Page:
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I just love the look of a glass stove top. When I first moved into my home, I was so impressed by the modern, sleek look of the glass stove top. The stove top added to the style and attractiveness of the kitchen.
However, as pretty as a glass stove top is, when cooking on a glass stove top, even the slightest spill or splatter can appear like you haven’t cleaned your stove in weeks.
Thankfully I’ve now mastered how to clean my glass stove top. Cleaning a glass stove top doesn’t have to be a challenge or a chore. Check out my step-by-step guide on how to clean a glass stove top without harming or scratching the stove’s surface.
Cleaning Supplies Needed
- White vinegar
- Baking soda
- Microfiber Cloth
- Spray Bottle
- Mr. Clean Magic Erasers or Sponge
- Liquid Dishwashing Soap – I prefer the Dawn brand dish soap.
- Single-edge razor blade or razor blade cooktop scaper
*Before you start cleaning your glass stove top, ensure it is cool. This will prevent it from getting damaged.
How To Clean Glass Stove Top
Step 1 – Spray Vinegar
The first step is to fill up the spray bottle with white vinegar. Then, spray the white vinegar on the stove’s glass top.
Vinegar is a natural degreaser and its acidity will help to break down and cut through the deepest stains, dirt, and grease that might be on the stovetop. Vinegar is also nontoxic, mild, and chemical-free.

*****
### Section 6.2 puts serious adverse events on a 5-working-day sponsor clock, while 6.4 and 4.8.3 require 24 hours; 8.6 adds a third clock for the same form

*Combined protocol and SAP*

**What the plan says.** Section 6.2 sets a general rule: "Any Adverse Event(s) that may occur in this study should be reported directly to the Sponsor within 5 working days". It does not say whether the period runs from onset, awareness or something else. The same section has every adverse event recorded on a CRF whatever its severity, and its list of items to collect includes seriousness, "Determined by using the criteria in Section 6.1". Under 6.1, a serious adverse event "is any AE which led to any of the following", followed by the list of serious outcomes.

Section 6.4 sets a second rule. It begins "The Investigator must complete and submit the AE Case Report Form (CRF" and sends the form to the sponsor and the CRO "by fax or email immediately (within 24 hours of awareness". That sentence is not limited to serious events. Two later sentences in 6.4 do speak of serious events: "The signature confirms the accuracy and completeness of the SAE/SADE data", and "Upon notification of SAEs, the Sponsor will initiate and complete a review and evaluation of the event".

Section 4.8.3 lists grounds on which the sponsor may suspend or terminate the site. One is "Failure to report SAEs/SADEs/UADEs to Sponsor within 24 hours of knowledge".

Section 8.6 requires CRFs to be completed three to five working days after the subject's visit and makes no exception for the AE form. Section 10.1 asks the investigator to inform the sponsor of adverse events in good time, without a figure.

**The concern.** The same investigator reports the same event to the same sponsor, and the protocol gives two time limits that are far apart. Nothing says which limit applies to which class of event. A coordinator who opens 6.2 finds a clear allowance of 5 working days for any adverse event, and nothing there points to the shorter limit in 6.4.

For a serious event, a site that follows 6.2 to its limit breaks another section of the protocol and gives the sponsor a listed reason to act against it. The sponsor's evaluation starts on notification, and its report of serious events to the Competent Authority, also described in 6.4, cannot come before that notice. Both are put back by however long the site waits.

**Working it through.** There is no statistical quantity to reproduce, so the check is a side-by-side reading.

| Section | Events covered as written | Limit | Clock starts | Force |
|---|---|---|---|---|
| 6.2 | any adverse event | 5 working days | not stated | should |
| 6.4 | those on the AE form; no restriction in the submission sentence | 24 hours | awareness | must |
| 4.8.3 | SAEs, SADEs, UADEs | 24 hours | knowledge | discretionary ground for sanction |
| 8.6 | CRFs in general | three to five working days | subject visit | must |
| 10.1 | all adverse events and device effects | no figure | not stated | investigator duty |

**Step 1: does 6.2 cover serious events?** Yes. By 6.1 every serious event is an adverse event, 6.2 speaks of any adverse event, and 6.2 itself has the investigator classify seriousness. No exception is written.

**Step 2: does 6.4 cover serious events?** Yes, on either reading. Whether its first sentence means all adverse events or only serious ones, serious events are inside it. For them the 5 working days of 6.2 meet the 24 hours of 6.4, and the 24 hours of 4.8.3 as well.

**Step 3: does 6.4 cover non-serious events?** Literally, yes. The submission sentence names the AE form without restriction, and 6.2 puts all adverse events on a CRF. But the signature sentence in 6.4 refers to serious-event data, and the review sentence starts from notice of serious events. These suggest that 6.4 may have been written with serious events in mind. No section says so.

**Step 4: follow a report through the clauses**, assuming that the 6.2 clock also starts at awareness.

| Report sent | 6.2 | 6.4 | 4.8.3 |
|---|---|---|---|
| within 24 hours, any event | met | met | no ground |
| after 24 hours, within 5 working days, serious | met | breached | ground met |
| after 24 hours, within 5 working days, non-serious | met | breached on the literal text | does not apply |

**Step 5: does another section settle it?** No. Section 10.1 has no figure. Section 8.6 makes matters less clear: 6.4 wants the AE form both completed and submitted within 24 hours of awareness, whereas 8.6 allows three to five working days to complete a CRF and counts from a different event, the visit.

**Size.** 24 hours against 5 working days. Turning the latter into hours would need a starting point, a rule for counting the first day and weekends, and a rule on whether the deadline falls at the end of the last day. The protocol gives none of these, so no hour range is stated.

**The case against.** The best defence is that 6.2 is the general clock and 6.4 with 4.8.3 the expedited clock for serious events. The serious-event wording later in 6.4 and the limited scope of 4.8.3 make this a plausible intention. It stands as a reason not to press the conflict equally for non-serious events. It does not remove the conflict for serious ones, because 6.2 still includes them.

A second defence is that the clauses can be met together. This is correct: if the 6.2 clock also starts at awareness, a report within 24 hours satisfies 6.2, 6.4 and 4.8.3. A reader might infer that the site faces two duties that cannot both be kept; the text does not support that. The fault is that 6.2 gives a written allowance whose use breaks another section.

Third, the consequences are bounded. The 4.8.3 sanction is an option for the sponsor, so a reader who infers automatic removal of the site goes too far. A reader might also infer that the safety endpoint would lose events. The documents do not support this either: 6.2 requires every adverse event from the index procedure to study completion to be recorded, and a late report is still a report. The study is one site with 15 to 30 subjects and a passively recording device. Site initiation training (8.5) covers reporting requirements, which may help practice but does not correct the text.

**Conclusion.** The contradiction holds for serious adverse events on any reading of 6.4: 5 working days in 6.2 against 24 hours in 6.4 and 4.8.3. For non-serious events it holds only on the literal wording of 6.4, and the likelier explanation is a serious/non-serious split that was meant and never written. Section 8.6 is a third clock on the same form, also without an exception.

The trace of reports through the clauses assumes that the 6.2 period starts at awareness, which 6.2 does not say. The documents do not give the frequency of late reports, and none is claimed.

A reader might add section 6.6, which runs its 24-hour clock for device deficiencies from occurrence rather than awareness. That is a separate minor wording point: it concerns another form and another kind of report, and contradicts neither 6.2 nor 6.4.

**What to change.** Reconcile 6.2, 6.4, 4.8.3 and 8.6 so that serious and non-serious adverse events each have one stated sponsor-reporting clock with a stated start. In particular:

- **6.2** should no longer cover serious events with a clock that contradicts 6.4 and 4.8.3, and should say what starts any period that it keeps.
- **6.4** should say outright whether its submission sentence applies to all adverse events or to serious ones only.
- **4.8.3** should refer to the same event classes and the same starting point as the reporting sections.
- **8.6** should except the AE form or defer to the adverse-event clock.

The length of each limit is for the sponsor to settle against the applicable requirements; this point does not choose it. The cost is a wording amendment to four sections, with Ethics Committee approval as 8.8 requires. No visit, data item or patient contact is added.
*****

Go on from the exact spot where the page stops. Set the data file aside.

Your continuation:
Step 2 – Add Baking Soda
Take the baking soda and spread it all over the glass stove top. Let the vinegar and baking soda soak for five minutes. The combination will create a small bubbling effect.
Baking soda will help to break down built-up dirt and grime and lift up caked-on food from the stove’s surface.
Step 3: Wipe it Off
Use a damp microfiber cloth or damp sponge to wipe off the stove. Depending on how caked on the food is, then you may need to use a bit of elbow grease. Wash out the cloth and wipe down the stove top again.
You can finish it off for a streak-free shine by buffing it with a dry microfiber cloth.
Optional Step 4: Use a Blade or Cooktop Scraper
If you still have gunk built up, caked-on messes, and other food residues on the stovetop, then you will need a single-edged razor blade or cooktop scraper to gently scrape it off. The idea of using a razor blade or scraper might sound intimidating at first, but it is fairly simple to use.
Hold the single-edge razor blade or scraper at a 45-degree angle and slowly and gently scrape the remaining residue with the scraper. Your goal is to get under the burned-on food and mess without scratching or damaging the stovetop.
If not done correctly, the razor can leave permanent scratches on the glass stove top, which can be hard to remove later. So take your time when using the razor blade.
And that should do it. You should now have a sparkingly clean glass stove top.
Are there other ways to clean a glass stove top?
Yes, there are other cleaning methods that you can use to clean a glass stovetop. They include the following:
- Use a commercial product – Using a commercial product is always an option to clean your stovetop. The best products are Bar Keepers Friend MultiPurpose Cooktop Cleaner, Affresh Cooktop Cleaner, and Cerama-Bryte. Before using a purpose cleaner, check the stove’s label and manufacturer’s instructions so that you don’t accidentally cause any damage with these cleaners.